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A longitudinal diffusion tensor imaging study in symptomatic Huntington’s disease
  1. Anusha Sritharan (anushas{at}bigpond.com)
  1. Monash University, Australia
    1. Gary Egan (gary.egan{at}expertis.com.au)
    1. Howard Florey University, Centre for Neuroscience, University of Melbourne, Australia
      1. Leigh Johnston (leigh.johnston{at}florey.edu.au)
      1. Department of Electrical and Electronic Engineering, University of Melbourne, Parkville, Victoria, Australia
        1. Malcolm Horne
        1. Howard Florey Institute, University of Melbourne, Parkville, Victoria, Australia
          1. John Bradshaw
          1. School of Psychology, Psychiatry and Psychological Medicine, Monash University, Clayton, Victoria, Australia
            1. India Bohanna
            1. Howard Florey Institute, University of Melbourne, Parkville, Victoria, Australia
              1. Hamed Asadi
              1. School of Medicine, University of Melbourne, Parkville, Victoria, Australia
                1. Ross Cunnington
                1. Howard Florey Institute, University of Melbourne, Parkville, Victoria, Australia
                  1. Andrew Churchyard
                  1. Department of Neurology, Monash Medical Centre, Clayton, Victoria, Australia
                    1. Phyllis Chua
                    1. School of Psychology, Psychiatry and Psychological Medicine, Monash University, Clayton, Victoria, Australia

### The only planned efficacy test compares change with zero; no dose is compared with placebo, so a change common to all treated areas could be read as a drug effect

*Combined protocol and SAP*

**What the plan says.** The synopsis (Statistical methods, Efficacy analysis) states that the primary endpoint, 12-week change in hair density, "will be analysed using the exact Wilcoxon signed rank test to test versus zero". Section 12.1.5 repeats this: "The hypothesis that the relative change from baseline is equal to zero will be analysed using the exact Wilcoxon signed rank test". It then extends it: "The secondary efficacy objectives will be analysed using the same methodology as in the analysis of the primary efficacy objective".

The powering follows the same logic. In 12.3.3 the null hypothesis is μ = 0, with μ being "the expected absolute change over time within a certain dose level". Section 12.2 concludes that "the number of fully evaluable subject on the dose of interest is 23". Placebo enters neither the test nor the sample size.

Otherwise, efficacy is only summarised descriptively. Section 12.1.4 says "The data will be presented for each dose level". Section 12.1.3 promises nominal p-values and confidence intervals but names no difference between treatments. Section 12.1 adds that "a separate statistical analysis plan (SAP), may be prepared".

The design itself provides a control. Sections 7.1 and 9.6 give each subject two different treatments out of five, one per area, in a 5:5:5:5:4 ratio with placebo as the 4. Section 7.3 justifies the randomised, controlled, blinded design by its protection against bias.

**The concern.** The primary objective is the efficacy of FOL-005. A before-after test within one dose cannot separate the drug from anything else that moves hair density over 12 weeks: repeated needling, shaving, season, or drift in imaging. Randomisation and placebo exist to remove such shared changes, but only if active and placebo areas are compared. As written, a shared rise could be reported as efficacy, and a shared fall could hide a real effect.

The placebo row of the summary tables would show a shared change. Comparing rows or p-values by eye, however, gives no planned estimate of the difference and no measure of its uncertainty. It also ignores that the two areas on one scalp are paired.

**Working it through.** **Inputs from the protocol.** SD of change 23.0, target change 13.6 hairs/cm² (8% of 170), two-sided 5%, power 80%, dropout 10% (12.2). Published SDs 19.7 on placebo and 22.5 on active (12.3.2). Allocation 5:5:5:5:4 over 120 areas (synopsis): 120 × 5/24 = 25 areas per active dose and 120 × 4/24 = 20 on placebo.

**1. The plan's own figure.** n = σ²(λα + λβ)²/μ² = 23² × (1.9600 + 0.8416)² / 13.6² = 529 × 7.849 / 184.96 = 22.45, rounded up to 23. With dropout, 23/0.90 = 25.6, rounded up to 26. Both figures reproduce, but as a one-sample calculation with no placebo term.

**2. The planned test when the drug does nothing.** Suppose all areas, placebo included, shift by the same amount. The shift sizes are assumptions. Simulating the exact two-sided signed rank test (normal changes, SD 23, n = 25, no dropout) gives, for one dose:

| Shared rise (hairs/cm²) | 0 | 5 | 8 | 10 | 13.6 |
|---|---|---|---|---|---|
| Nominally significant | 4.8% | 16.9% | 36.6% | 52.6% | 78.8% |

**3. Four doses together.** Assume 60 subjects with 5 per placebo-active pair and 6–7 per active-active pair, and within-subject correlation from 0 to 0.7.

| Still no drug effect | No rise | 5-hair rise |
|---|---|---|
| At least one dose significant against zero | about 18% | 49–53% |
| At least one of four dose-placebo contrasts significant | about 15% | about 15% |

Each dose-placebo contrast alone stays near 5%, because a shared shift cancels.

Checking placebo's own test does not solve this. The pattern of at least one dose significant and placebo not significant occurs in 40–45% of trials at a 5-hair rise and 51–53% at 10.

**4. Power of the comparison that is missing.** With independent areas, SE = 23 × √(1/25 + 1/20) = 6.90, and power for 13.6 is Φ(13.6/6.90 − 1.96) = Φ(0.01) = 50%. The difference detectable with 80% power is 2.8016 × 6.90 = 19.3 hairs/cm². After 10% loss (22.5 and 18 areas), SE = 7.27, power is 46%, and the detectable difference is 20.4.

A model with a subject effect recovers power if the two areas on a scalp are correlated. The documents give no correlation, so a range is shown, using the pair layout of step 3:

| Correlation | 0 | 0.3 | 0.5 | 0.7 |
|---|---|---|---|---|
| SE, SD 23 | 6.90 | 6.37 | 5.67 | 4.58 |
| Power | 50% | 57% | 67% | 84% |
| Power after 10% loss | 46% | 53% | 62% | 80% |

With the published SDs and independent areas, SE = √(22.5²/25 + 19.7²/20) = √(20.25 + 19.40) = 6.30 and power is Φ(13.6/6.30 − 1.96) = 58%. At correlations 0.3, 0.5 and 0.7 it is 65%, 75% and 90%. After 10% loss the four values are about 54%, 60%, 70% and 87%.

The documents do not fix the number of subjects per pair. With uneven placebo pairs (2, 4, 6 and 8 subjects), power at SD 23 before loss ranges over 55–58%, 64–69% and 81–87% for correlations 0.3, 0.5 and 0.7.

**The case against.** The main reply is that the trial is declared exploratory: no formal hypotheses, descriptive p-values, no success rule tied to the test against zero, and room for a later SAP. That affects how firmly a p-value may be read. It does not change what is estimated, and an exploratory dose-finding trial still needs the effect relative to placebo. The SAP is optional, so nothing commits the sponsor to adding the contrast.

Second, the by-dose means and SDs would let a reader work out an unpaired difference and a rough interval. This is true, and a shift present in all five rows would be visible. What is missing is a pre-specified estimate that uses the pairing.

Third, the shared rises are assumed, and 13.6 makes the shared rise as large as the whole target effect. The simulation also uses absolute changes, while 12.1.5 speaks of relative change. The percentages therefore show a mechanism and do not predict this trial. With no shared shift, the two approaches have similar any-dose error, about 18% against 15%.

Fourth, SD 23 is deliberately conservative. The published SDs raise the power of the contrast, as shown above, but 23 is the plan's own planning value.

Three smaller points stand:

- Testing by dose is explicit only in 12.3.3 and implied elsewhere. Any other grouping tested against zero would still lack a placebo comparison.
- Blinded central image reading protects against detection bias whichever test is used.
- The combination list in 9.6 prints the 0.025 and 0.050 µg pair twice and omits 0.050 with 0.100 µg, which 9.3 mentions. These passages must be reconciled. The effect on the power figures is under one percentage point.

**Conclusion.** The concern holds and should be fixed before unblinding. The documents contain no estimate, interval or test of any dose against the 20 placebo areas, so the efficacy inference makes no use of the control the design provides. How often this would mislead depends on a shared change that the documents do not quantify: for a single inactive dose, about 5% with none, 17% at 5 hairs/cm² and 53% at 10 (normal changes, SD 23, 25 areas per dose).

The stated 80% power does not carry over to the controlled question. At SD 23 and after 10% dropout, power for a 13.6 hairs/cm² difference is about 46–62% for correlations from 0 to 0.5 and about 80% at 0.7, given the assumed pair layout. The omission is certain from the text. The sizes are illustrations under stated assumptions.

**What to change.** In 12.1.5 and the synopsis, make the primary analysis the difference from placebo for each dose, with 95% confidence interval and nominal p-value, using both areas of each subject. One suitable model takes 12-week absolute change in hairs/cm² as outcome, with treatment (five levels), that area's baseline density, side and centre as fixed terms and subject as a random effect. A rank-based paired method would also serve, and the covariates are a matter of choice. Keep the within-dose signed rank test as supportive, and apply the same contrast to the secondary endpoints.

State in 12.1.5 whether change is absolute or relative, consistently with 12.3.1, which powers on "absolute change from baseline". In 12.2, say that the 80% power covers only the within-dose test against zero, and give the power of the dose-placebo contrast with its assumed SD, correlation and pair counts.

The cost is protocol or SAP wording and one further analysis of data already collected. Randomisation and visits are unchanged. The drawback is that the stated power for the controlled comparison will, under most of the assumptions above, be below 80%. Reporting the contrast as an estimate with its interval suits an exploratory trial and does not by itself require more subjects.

1. Maree Farrow
                      1. School of Psychology, Psychiatry and Psychological Medicine, Monash University, Clayton, Victoria, Australia
                        1. Nellie Georgiou-Karistianis (nellie.georgiou-karistianis{at}med.monash.edu.au)
                        1. School of Psychology, Psychiatry and Psychological Medicine, Monash University, Clayton, Victoria, Australia

                          Abstract

                          Objective: The striatum, and its projections, are thought to be the earliest sites of Huntington’s disease (HD) pathology. This study aimed to investigate progression of striatal pathology in symptomatic HD using diffusion tensor imaging.

                          Method: Diffusion weighted images were acquired in 18 HD patients and 17 healthy controls twice, one year apart. Mean diffusivity (MD) was calculated in the caudate, putamen, thalamus and corpus callosum, and compared between groups. In addition, caudate width was measured using T1 high resolution images and correlated with caudate MD. Correlation analyses were also performed in HD between caudate/putamen MD and clinical measures.

                          Results: MD was significantly higher in caudate and putamen bilaterally for patients, compared to controls, at both time points, although there were no significant MD differences in thalamus or corpus callosum. For both groups, MD did not change significantly in any region from baseline to year one. There was a significant negative correlation between caudate width and MD in patients at baseline but no correlation between these parameters in controls. There was also a significant negative correlation between Mini Mental State Examination scores and caudate MD and putamen MD at both time points in HD.

                          Conclusions: We report that microstructural changes influence the cognitive status in HD. Although MD was significantly higher in HD, compared to controls at both time points, there were no longitudinal changes in either group. This finding does not rule out the possibility that MD could be a sensitive biomarker for detecting early change in preclinical HD.

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